This theory sounds like a strong contender.
There are so many theories out there about why zebras have stripes. Some enterprising researchers put cloth coats on horses, some striped and some not, to investigate the question. From ScienceDaily:
The stripes of a zebra deter horse flies from landing on them, according to a new study published February 20, 2019 in the open-access journal PLOS One by Tim Caro of the University of California Davis, Martin How of the University of Bristol, and colleagues.
Zebra stripes have been posited to provide camouflage, visually confuse predators, signal to other zebras, or help control heat gain, but none of these hypotheses have withstood rigorous experimentation. An alternative, that stripes somehow reduce the likelihood of being bitten by predatory flies, has gained adherents, but the mechanism has been unclear.
In the new study, the authors compared behavior of horse flies as they attempted to prey on zebras and uniformly colored horses held in similar enclosures. Flies circled and touched horses and zebras at similar rates, but actually landed on zebras less than one-quarter as often. When horses wore a striped, black or white coat, flies landed far less often on the striped coat, but just as often on the uncovered head. The authors found that while flies decelerated prior to landing on horses, they approached zebras at a faster clip and failed to slow down as they closed the distance, often bumping into the zebra before flying away again.
Additionally, zebras were at greater pains to keep flies off through tail swishing and running away.
Taken together, these results indicate that stripes do not deter flies from approaching zebras, but do prevent effective landing, and thus, reduce the number of flies successfully feeding. This finding provides further support for the hypothesis that the evolutionary benefit of zebra stripes is to reduce biting by predatory flies. Paper. (open access) – Tim Caro, Yvette Argueta, Emmanuelle Sophie Briolat, Joren Bruggink, Maurice Kasprowsky, Jai Lake, Matthew J. Mitchell, Sarah Richardson, Martin How. Benefits of zebra stripes: Behaviour of tabanid flies around zebras and horses. PLOS ONE, 2019; 14 (2): e0210831 DOI: 10.1371/journal.pone.0210831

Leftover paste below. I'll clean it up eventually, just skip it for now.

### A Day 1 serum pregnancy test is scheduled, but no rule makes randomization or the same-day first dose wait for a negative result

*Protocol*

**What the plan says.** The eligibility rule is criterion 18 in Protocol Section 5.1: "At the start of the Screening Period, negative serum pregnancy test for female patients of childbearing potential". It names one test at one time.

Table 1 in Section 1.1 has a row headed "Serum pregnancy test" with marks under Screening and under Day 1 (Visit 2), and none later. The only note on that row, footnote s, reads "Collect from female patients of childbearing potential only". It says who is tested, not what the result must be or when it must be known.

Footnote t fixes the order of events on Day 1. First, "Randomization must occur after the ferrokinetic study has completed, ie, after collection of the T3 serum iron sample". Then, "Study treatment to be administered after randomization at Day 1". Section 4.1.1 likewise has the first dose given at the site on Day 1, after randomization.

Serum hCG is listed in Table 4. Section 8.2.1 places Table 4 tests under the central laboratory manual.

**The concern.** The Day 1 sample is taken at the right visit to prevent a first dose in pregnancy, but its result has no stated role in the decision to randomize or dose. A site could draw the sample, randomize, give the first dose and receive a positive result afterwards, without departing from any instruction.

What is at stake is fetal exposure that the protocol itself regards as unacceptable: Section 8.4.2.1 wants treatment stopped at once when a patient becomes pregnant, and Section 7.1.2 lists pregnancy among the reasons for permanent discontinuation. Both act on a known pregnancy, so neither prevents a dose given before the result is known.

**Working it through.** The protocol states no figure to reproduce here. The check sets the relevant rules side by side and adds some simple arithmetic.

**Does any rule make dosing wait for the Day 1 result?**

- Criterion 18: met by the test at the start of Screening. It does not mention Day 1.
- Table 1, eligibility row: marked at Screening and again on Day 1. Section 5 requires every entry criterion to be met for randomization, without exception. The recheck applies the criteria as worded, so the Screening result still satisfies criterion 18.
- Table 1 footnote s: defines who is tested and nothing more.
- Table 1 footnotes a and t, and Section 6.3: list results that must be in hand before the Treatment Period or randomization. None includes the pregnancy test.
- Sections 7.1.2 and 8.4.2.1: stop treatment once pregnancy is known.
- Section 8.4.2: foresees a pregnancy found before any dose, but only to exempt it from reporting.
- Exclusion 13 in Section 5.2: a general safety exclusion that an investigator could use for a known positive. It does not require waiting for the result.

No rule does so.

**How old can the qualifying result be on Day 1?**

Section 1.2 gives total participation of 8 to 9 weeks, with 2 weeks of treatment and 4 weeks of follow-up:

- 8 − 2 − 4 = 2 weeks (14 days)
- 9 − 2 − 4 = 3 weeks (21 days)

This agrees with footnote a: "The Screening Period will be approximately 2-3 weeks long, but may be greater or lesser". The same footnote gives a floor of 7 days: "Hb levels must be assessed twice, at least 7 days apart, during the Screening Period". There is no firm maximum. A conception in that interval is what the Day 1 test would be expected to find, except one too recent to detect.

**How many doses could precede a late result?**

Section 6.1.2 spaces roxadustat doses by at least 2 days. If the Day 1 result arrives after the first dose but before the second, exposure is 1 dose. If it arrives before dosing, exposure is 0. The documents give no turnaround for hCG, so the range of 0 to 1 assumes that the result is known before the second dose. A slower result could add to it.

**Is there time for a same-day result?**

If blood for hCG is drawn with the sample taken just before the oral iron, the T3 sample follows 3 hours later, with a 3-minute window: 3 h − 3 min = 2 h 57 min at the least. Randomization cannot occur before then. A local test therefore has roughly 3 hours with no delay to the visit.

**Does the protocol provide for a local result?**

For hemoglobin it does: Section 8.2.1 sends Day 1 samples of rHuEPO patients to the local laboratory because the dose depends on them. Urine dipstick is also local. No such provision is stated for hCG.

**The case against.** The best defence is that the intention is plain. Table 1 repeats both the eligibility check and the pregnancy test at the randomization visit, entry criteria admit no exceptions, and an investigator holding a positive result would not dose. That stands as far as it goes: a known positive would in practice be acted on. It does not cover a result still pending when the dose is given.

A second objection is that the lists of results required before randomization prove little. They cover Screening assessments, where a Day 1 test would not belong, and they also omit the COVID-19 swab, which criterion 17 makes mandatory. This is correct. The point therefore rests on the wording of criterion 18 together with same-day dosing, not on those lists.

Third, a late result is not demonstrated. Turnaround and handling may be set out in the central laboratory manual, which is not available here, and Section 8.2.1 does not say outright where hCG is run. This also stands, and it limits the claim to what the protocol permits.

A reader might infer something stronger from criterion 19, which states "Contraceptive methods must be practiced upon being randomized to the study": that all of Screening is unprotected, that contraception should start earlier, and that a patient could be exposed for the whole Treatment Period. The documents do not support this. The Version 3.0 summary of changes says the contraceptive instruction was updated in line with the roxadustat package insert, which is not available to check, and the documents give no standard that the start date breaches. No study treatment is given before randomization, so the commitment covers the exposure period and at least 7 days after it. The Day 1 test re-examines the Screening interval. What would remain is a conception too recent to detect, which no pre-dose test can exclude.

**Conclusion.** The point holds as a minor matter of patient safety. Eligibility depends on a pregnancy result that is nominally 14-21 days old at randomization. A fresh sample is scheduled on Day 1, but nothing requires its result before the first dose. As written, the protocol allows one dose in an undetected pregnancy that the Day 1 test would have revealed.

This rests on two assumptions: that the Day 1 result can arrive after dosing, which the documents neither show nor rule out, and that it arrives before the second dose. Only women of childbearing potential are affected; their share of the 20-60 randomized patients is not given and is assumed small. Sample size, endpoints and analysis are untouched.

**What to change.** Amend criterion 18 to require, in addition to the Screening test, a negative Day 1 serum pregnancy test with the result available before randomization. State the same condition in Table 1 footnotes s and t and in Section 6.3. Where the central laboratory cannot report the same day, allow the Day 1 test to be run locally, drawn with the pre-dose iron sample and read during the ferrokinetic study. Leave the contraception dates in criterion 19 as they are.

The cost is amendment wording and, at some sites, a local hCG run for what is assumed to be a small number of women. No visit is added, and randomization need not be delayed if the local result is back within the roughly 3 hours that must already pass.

Zebras, we are told, are especially vulnerable to flies:
Scientists have been puzzling over the role of zebra stripes for more than 150 years. But, one by one, the most commonly proposed explanations have all been refuted. Some researchers have suggested that the stripes act as camouflage—they break up zebras’ outlines or resemble fields of tree trunks. But that can’t be true: Amanda Melin of the University of Calgary recently showed that lions and hyenas can’t even make out the stripes unless they get very close.
Another hypothesis says that the black stripes heat up faster than the white ones, setting up circulating air currents that cool the zebras. But a recent study showed that water drums cloaked in zebra pelts heat up just as much as those covered in normal horse skins. Ed Yong, “The Surprising Reason Zebras Have Stripes” at The Atlantic
Put another way, Darwinian theorizing isn’t anywhere near as useful as a combination of horse sense and experiment.
Now, another question arises: Why don’t more life forms show colorful patterns to deter flies? Are there costs and drawbacks as well?
See also: Stripes Confuse People But They Do Not Cool Zebras
Study: Zebra stripes neither hide nor flaunt
Stripes offer no advantage to zebra?
How the zebra got its stripes, this time really
How the zebra got its stripes, maybe
How the zebra did NOT get its stripes?
Follow UD News at Twitter!